Yesterday's New York Times column by Judith Warner hit me like a small bag of bricks. She's a terrific writer and often she uses her skills to examine motherhood in its current, 21st century incarnation. Yesterday, she shot straight to the heart of an issue that has plagued me from the moment a tiny plus sign appeared on the plastic stick: How do I do this without screwing up?
Like Warner (and many, many other Mamas I know) I have an inner voice who is constantly observing--and criticizing--my mothering skills in action. Daily, the voice will admonish me: Why did you say that? You need to be more patient! And, sometimes, You're a lousy mom. It's hard to be present for your kid (or anything else) when you're busy berating yourself for the dozens of ways you've "screwed up" on a given day.
Warner has written extensively on the idea of "enmeshment parenting" and how damaging it is to our children when we can't separate ourselves and our identities from them. This particular affliction, I think, is greatly amplified within the mother/daughter relationship. There is so much that informs this relationship, more than most of us probably realize.
By wanting (needing?) our daughters to be smarter/happier/more successful/all-around better than we are, we do them a double disservice. Firstly, we deny them the chance to become who they are, independent of us. They should and will become whole, separate people, not just superlative versions of ourselves.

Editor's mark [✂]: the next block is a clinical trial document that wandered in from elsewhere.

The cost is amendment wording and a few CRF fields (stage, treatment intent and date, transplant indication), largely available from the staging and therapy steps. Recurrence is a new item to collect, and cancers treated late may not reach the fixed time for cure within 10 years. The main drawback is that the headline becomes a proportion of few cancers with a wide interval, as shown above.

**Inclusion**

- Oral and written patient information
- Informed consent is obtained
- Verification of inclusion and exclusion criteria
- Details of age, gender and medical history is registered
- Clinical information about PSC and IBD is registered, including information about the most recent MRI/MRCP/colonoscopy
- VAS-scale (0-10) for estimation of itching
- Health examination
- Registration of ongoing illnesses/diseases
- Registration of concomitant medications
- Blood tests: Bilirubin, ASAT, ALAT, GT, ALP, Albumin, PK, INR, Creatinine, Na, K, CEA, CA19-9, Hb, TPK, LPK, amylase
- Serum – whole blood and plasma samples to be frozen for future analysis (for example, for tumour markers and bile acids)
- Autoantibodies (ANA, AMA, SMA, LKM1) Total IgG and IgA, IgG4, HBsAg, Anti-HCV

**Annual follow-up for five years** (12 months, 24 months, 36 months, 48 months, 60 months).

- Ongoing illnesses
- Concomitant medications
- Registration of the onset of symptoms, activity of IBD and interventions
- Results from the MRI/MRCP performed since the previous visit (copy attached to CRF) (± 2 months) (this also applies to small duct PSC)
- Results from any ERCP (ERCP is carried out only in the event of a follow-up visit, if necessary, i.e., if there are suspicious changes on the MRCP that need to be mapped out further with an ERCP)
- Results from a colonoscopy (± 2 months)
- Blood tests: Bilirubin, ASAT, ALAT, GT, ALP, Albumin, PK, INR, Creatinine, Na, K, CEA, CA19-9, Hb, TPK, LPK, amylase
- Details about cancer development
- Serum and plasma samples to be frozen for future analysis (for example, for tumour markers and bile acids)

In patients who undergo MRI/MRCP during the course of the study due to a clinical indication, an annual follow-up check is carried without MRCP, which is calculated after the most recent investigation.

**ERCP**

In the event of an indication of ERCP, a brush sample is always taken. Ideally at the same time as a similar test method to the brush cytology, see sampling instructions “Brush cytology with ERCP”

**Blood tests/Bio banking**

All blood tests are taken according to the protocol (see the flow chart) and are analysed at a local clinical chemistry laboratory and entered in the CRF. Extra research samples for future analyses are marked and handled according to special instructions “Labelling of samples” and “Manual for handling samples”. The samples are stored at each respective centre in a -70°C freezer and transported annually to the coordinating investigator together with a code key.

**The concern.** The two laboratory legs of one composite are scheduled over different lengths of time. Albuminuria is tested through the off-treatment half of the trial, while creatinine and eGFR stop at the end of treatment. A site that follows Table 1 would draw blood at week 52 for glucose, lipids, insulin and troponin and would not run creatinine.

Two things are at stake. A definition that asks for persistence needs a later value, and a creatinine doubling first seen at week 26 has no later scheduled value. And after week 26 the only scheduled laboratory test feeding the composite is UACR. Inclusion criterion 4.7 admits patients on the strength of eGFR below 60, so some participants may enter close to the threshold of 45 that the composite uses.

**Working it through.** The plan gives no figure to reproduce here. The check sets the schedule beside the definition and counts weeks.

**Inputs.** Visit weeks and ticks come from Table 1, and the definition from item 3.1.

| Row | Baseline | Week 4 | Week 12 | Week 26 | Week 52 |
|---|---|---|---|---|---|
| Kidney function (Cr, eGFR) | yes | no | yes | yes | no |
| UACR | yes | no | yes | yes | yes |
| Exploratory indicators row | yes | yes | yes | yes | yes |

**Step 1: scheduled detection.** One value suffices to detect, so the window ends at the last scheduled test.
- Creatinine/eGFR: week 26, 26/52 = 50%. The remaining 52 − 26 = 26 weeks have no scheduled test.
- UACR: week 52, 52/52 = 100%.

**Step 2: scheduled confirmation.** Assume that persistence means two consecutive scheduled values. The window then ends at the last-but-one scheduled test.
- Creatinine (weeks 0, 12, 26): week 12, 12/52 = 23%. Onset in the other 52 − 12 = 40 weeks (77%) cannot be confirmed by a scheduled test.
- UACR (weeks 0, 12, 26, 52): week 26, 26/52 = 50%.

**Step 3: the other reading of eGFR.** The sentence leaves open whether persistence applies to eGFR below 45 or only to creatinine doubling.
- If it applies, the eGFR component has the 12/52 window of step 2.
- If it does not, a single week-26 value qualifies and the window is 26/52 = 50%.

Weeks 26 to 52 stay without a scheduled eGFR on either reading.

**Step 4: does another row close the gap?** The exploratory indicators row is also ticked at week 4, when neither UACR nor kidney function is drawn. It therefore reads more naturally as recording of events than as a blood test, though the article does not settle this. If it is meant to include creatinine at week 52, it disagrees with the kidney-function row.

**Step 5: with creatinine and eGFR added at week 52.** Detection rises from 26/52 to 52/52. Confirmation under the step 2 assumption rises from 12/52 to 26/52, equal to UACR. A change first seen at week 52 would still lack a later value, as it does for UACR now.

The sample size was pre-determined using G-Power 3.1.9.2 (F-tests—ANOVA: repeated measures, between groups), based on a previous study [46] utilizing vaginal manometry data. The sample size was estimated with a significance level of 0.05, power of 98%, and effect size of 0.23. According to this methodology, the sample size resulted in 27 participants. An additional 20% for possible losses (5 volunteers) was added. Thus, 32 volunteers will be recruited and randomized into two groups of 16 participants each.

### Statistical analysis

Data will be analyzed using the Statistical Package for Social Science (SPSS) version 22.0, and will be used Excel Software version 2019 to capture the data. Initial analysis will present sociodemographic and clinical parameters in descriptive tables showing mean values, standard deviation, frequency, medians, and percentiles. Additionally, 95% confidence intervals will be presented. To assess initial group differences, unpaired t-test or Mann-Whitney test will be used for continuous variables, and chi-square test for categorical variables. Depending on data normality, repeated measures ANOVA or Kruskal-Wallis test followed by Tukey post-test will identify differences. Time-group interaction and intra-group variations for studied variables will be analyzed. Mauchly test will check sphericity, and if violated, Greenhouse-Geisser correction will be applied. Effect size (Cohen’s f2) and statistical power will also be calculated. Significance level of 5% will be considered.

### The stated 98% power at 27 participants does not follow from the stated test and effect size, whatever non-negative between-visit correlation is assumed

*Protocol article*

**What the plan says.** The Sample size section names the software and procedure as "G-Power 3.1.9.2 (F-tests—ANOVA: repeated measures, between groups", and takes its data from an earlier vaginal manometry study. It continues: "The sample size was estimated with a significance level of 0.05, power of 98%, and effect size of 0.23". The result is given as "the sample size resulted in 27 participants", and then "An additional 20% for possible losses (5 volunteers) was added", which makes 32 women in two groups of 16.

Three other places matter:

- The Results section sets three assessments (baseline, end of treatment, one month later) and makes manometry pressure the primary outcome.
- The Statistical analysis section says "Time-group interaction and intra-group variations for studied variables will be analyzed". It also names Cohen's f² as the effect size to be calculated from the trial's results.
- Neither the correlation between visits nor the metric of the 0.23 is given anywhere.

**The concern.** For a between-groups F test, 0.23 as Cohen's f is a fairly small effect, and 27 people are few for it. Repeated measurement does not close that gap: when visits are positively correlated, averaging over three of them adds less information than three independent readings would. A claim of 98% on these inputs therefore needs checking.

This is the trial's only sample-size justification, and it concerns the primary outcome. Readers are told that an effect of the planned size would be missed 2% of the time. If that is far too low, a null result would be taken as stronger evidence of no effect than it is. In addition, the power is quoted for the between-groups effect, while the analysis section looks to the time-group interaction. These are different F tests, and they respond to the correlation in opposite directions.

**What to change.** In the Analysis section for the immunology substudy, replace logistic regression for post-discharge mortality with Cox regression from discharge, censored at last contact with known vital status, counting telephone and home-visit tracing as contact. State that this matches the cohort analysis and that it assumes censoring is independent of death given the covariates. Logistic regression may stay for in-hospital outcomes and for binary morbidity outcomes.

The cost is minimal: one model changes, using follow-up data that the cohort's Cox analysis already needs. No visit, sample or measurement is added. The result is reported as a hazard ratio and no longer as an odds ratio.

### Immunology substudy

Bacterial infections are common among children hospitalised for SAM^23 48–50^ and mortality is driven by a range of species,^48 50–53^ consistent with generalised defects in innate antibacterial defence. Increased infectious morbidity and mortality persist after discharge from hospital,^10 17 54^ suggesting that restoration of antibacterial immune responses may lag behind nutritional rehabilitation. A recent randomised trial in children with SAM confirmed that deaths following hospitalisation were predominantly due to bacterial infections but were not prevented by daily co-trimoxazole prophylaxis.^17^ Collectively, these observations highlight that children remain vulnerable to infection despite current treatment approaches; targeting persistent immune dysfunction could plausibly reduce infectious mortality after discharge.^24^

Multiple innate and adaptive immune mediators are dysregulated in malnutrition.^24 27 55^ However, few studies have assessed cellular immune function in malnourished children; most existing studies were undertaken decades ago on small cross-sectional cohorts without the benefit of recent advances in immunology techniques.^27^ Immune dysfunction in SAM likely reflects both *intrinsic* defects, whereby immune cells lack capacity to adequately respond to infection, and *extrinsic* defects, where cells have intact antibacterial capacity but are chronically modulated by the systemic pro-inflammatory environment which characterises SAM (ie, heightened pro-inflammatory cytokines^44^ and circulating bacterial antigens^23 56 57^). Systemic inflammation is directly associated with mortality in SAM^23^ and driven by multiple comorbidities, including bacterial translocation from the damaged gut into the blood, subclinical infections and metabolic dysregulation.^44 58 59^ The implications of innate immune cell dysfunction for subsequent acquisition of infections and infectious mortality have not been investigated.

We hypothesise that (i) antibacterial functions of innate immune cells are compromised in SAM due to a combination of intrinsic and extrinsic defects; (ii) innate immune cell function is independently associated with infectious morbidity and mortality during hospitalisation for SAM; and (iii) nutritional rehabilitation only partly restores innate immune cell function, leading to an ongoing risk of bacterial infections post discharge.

Secondly--and perhaps most importantly--our self-directed criticism, which is, almost without exception, overly harsh and unfair, denies our daughters the opportunity to find their own, positive, healthy ways to identify with us. By pointing out to them all the ways which we screw up and all the ways in which they are--or should be--better than we are, we're introducing them to that inner voice, the eternal critic. When we ignore our daily successes, when we give our "mistakes" more attention, we fit our daughters with the same lens through which to view themselves: a negative one.
As Warner so perfectly put it, "If your dream of yourself is a bit of a nightmare, you owe it to your kids to let it go." Indeed, if we want our daughters to clearly see the wonderful, beautiful people we know they are, then we need to start seeing the good in ourselves.